Archive for the ‘Humor’ category

Insignia by S.J. Kincaid

July 3rd, 2013

Before she became a writer, S.J. Kincaid interned with a politician in Washington, D.C. and you know that had to influence Insignia, her debut novel. It’s set in a future where corporations have more power than nations and war has become so distant and sanitized that teens are the ones fighting the battles via drones. The threat of a neutron bomb and mutually assured destruction keeps warfare civil.

Tom is recruited a la The Last Starfighter to train in the Pentagon (now a spire like something out of Ender’s Game) and escape his troubled home situation. It’s a fun adventure and, on the surface, is a lighthearted sci-fi story with enjoyable character interactions. I found myself laughing out loud multiple times and that’s rare for me.

But there’s another layer to Insignia, one that challenges what modern warfare really means and what the whole point is. Behind the scenes are employees of megacorporations trying to woo combatants to fight for them. Imagine if the U.S. Army was sponsored by Wal-Mart (with Wal-Mart’s two million employees) and the Navy was run by McDonald’s (where every fish in the sea contained genetically engineered McFish DNA). The great thing, though, is that it’s not preachy and addresses it in an accessible manner.

The tech is pretty cool, too. Each character is introduced with name, rank, and IP address popping up in Tom’s vision. Computer programming takes center stage for a bit, but it either produces humorous or dangerous results, so I don’t think a non-programmer audience will be bogged down by it. I like to code, though, so I may be biased. (Really, the programming action reminded me of the wizard duels in Harry Potter.)

While many parts reminded me of other stories, Insignia‘s a brilliant combination of those different elements told through Kincaid’s honest voice. It’s definitely worth a read and a copy or two on the shelf.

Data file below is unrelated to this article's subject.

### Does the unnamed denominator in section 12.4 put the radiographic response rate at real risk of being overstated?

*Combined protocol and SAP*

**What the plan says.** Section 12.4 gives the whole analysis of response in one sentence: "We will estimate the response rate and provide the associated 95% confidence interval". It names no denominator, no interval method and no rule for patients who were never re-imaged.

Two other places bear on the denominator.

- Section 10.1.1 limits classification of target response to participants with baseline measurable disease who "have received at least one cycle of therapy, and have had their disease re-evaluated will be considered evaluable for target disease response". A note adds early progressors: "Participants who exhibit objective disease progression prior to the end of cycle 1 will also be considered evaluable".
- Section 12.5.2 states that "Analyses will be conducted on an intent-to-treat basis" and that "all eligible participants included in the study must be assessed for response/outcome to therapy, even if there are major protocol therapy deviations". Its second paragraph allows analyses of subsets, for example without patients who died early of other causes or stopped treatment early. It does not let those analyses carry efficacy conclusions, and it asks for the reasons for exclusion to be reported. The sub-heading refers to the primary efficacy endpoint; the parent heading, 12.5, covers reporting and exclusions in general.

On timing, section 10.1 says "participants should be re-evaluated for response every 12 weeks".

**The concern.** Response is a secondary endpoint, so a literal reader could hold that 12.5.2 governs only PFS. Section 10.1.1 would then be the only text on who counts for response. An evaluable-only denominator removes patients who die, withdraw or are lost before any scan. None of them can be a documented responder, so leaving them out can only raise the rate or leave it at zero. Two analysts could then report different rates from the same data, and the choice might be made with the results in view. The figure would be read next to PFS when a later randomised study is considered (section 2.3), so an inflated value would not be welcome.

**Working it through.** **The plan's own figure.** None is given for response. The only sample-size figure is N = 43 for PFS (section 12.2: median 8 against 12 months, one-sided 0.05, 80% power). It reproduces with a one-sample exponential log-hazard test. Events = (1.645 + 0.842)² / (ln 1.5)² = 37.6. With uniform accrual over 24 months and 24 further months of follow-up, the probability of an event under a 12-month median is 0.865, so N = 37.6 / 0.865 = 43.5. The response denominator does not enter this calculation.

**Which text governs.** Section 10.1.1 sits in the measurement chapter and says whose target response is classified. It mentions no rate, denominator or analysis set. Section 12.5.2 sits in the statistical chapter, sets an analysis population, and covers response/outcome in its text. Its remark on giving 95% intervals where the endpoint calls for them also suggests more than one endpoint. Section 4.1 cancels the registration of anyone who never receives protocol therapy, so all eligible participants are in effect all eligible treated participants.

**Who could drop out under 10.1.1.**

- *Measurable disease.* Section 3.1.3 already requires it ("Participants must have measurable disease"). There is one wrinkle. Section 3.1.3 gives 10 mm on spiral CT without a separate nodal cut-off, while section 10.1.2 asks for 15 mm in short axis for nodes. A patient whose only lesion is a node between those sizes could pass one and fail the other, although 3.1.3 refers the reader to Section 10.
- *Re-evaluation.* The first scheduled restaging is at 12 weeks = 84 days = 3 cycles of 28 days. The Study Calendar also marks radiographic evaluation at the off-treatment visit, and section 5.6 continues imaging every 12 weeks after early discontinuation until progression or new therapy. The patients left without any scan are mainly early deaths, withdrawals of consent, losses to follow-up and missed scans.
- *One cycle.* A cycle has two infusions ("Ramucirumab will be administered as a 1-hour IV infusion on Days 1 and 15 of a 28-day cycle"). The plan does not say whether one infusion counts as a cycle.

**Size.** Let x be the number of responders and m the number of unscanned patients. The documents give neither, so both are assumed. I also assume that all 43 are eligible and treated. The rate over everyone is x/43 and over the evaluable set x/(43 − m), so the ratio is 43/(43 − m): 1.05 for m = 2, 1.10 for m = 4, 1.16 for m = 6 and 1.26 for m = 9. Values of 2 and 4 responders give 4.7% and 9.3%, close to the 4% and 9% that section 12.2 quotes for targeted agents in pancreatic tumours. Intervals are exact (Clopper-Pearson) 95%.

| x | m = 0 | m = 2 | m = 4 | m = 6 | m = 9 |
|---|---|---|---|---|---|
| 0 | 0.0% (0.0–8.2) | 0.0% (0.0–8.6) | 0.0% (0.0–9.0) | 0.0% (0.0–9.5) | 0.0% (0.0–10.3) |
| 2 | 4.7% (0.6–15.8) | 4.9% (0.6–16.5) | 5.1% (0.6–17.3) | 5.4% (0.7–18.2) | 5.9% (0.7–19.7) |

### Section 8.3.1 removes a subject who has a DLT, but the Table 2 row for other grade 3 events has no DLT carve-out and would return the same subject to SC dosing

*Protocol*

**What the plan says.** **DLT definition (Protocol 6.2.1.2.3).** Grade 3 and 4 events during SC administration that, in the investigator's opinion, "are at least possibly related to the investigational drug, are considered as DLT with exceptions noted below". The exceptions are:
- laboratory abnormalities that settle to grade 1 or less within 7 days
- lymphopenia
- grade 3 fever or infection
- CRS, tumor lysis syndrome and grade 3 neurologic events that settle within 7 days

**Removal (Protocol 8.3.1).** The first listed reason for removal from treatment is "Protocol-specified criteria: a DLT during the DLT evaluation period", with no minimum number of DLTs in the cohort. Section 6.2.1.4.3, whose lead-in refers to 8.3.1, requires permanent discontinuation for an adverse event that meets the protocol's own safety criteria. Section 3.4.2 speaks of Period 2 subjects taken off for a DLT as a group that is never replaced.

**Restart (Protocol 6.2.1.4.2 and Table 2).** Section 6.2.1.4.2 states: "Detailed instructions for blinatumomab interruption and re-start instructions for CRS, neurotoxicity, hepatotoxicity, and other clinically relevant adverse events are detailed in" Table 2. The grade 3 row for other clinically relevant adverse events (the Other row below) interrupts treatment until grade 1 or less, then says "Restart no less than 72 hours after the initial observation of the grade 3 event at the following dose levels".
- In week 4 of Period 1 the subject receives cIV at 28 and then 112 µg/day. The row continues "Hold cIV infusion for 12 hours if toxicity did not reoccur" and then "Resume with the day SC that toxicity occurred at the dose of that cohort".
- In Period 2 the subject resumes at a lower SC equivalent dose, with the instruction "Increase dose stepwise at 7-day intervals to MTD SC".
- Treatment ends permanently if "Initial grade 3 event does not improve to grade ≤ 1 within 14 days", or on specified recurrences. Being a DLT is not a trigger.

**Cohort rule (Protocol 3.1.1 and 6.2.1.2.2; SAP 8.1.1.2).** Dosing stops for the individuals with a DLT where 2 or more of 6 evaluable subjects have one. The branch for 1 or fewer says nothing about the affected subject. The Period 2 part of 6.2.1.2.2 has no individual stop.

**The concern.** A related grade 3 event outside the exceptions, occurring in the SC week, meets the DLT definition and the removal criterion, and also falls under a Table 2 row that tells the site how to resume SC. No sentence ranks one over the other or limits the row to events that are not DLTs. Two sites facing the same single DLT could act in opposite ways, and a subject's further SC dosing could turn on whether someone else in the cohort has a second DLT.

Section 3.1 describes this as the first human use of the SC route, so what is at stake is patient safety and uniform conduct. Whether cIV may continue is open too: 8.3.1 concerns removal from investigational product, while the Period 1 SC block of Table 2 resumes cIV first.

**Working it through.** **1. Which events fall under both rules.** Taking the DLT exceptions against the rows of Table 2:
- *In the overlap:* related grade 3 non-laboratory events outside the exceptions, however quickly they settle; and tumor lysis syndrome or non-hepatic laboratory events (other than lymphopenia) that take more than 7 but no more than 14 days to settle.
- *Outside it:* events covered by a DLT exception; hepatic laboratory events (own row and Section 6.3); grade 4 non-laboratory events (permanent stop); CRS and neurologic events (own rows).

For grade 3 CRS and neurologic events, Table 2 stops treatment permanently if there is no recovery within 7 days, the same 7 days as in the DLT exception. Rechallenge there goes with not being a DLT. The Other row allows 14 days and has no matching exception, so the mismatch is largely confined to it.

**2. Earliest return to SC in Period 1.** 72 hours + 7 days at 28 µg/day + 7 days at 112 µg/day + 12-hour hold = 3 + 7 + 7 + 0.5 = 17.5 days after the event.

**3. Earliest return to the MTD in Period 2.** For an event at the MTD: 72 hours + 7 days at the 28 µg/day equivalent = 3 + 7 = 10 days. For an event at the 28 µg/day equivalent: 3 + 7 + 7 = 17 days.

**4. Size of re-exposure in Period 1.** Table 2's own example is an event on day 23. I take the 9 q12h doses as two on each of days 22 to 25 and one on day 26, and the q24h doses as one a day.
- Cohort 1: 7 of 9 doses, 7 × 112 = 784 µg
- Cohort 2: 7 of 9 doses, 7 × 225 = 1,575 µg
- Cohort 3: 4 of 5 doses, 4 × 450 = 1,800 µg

Charlie Joe Jackson’s Guide to Extra Credit by Tommy Greenwald

May 15th, 2013

I’m a fan of Tommy Greenwald’s realistic style and he continues his Charlie Joe success with Charlie Joe Jackson’s Guide to Extra Credit. Charlie Joe is not a horrible student, but he does cause some trouble for himself that results in a lower report card than his parents had hoped. They threaten to send him to an academic camp over the summer if he cannot pull his grades up. Enter the extra credit.

Just like the Guide to Not Reading, Extra Credit has some funny insights into how extra credit is earned and how it is perceived. One of the things that is brought out is how extra credit is sometimes connected to how well the student is liked by the teacher, which isn’t fair to the unlikeable students or to the ones who did their work in the first. Charlie Joe has some insight, not just for students, but for teachers who offer extra credit.

While there are still the humorous scenes – Coach Rodonski is adamant that ambidexterity is the key to global domination – Charlie Joe is faced with tough decisions that most middle schoolers have to tackle and that’s why I appreciate the series. You can tell that Greenwald knows his audience. The series will get more serious as the characters mature, so it will be interesting to track the growth of Charlie as a character.

Charlie Joe Jackson’s Guide to Extra Credit is a fun read and a great continuation of the series.

Jack Strong Takes a Stand by Tommy Greenwald

April 30th, 2013